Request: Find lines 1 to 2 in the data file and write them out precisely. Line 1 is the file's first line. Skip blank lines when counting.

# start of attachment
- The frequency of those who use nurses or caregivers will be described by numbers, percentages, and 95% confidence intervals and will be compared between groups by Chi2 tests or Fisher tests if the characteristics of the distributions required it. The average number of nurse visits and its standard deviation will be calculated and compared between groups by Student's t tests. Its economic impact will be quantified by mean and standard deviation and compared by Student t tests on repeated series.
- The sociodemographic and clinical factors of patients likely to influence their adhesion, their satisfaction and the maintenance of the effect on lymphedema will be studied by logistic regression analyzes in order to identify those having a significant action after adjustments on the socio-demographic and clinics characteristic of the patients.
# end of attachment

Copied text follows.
- The frequency of those who use nurses or caregivers will be described by numbers, percentages, and 95% confidence intervals and will be compared between groups by Chi2 tests or Fisher tests if the characteristics of the distributions required it. The average number of nurse visits and its standard deviation will be calculated and compared between groups by Student's t tests. Its economic impact will be quantified by mean and standard deviation and compared by Student t tests on repeated series.
- The sociodemographic and clinical factors of patients likely to influence their adhesion, their satisfaction and the maintenance of the effect on lymphedema will be studied by logistic regression analyzes in order to identify those having a significant action after adjustments on the socio-demographic and clinics characteristic of the patients.